Shooting the wildflowers of Jumbo Pass
After a few hours of driving to Invermere, we set off for our next destination along the steep, 4-mile climb to Jumbo Pass. The track rises from the forest below Bastille Mountain’s ramparts before the incredible panorama opens out across Jumbo and Karnak Mountains to one side and the stunning Horseshoe Glacier tumbling from the Cauldron Mountain to the other. The only way I could describe the hike is like slogging up a set of stairs, loaded down with kg of camping and photography gear. We decided to spend the night here, shooting both sunset and sunrise with stunning fields of wildflowers juxtaposed against the rugged peaks.
One of the reasons I had opted to do this trip during summer (rather than fall when most photographers head to The Rockies to capture the larches in full color) was because of the wildflowers in bloom. But this was not without its challenges. First, the high wind in the mountains makes shooting difficult, especially as I like to get in close so the wildflowers really fill the frame. To compensate for the wind you have to bump up your ISO so that you have a faster shutter speed and still (rather than blurry) flowers. But that also leads to increased ‘noise’. Second, I wanted my images to be sharp from the front all the way back to the mountains – something that’s not possible in a single image. This means I have to take multiple shots of exactly the same composition with different focal points (and ISO) and ‘stack’ them during post-processing – something that takes patience and a good eye.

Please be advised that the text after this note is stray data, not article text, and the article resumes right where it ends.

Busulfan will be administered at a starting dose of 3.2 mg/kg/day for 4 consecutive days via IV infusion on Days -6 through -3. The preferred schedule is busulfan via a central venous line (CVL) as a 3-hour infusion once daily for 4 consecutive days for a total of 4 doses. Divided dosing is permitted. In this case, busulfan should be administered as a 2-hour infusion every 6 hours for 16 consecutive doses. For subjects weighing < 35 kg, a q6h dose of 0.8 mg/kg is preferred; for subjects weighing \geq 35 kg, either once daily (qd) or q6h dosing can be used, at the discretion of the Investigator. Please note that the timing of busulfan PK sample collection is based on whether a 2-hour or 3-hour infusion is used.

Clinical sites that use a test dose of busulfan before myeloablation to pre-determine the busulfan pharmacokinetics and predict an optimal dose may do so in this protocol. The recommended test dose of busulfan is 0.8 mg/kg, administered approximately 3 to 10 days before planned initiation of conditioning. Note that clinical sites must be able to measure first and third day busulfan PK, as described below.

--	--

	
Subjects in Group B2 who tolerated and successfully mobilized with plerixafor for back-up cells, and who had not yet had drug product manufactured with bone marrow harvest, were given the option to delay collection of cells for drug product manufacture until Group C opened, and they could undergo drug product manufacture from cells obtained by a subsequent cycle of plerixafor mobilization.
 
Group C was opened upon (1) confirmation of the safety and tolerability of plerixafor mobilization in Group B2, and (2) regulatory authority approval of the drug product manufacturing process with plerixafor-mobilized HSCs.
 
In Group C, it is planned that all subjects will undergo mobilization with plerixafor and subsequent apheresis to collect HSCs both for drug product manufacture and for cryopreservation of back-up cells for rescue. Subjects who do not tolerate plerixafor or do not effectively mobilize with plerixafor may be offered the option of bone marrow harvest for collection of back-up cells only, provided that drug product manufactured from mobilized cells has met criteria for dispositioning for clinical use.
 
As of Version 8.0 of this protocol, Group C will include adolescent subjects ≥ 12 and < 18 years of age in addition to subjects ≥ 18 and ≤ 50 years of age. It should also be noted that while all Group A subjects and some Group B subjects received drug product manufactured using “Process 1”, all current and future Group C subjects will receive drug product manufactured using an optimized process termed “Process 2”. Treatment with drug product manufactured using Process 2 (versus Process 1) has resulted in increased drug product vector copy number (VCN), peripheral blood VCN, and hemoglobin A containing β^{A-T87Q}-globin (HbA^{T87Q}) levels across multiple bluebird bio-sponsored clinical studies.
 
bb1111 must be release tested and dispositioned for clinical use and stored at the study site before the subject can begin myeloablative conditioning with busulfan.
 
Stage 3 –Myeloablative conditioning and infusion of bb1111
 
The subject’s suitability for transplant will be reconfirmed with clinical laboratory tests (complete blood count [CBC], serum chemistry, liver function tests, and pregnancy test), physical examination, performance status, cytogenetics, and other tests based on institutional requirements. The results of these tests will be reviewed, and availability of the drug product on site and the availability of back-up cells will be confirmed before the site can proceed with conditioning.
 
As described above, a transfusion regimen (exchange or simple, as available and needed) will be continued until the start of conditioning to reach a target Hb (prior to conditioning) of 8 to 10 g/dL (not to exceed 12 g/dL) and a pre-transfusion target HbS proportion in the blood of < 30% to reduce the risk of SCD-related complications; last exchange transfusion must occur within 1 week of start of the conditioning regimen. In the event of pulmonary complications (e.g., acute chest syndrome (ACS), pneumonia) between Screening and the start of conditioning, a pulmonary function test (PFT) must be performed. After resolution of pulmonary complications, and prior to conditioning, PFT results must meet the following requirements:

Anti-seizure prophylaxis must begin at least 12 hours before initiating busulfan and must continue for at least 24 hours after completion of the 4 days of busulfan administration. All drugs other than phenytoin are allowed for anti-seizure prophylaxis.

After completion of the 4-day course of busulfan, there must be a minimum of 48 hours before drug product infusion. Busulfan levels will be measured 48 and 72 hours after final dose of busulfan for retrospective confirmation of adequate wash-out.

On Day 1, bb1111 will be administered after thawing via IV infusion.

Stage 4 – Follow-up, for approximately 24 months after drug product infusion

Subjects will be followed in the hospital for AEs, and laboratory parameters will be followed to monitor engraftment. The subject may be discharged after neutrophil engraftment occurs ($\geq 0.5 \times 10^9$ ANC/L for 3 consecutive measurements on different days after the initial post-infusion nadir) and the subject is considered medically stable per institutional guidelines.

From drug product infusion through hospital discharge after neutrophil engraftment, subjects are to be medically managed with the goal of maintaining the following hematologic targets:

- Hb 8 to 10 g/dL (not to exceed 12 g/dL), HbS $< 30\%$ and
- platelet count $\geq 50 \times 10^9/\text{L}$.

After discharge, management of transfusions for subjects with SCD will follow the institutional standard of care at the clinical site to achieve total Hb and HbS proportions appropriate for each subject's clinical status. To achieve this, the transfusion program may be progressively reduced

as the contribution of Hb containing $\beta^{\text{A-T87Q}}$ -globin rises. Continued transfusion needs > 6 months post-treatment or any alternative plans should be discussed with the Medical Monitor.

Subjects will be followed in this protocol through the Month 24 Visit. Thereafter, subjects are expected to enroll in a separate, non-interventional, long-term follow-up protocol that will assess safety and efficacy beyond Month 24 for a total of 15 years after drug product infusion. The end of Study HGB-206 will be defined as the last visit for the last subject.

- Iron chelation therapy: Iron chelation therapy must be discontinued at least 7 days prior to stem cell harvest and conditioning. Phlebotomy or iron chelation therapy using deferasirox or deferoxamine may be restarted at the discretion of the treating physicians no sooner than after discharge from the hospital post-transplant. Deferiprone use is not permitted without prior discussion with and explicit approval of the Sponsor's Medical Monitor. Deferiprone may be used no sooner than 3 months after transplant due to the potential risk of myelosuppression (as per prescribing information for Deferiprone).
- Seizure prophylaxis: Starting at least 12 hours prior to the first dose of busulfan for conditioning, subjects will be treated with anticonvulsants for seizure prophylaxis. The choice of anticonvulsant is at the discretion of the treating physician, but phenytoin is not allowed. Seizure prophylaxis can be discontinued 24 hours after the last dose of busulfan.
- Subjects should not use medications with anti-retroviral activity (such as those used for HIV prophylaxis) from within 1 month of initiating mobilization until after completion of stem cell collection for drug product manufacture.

After taking in the views across the Purcell Mountains to the north of the campsite we hiked out the following morning, using my Garmin 650 GPS to guide us back. It not only stops you from getting lost, but also saves all the data from your hikes if you want to analyze it later and put accurate GPS locations on your photographs. My solar charger was also an essential accessory to keep the GPS fully powered throughout the treks. We hadn’t been equipped with lightweight back-country gear before this trip so we had splurged on a few new items before we left, including a Bear food canister that could hold a surprising amount of sustenance. We packed it full of all high calorie, energy-giving supplies. We had also bought a heap of instant organic ‘Adventure Samplers’, both light and quick to prepare with our Jet Boil. We managed to get some great deals on all the back country gear through ProMotive.com and Kelty who both offer heavily discounted rates for military family members, including current year model camping and climbing equipment, Nat Geo waterproof maps and dehydrated foods. Something I always use on long journeys that also definitely saved us a few dollars was a phone app called ‘Gas Buddy’. It shows you gas prices in the surrounding area and helps you to find the cheapest available stations, making it ideal for anyone driving long distances.
A change of plans in Glacier National Park
I had my heart set on photographing Logan Pass next, set within the beautiful Glacier National Park that straddles the US and Canada border, but again wildfires had both the Logan and St Mary’s Pass closed, as well as “The Road to the Sun” that cut through the middle of the park. Instead we had to enter the park from the east into the Many Glacier region and were luckily rewarded with a magnificent sunrise at Swiftcurrent Lake. I decided to shoot my composition low, down at the lake’s waters, using a slow shutter speed to soften the water movement, and the first rays of sun bathed the peaks and clouds above a rich pink hue. Surprisingly, this was the first and best sunrise we had to date since embarking on our adventure and was really exciting to watch unfold.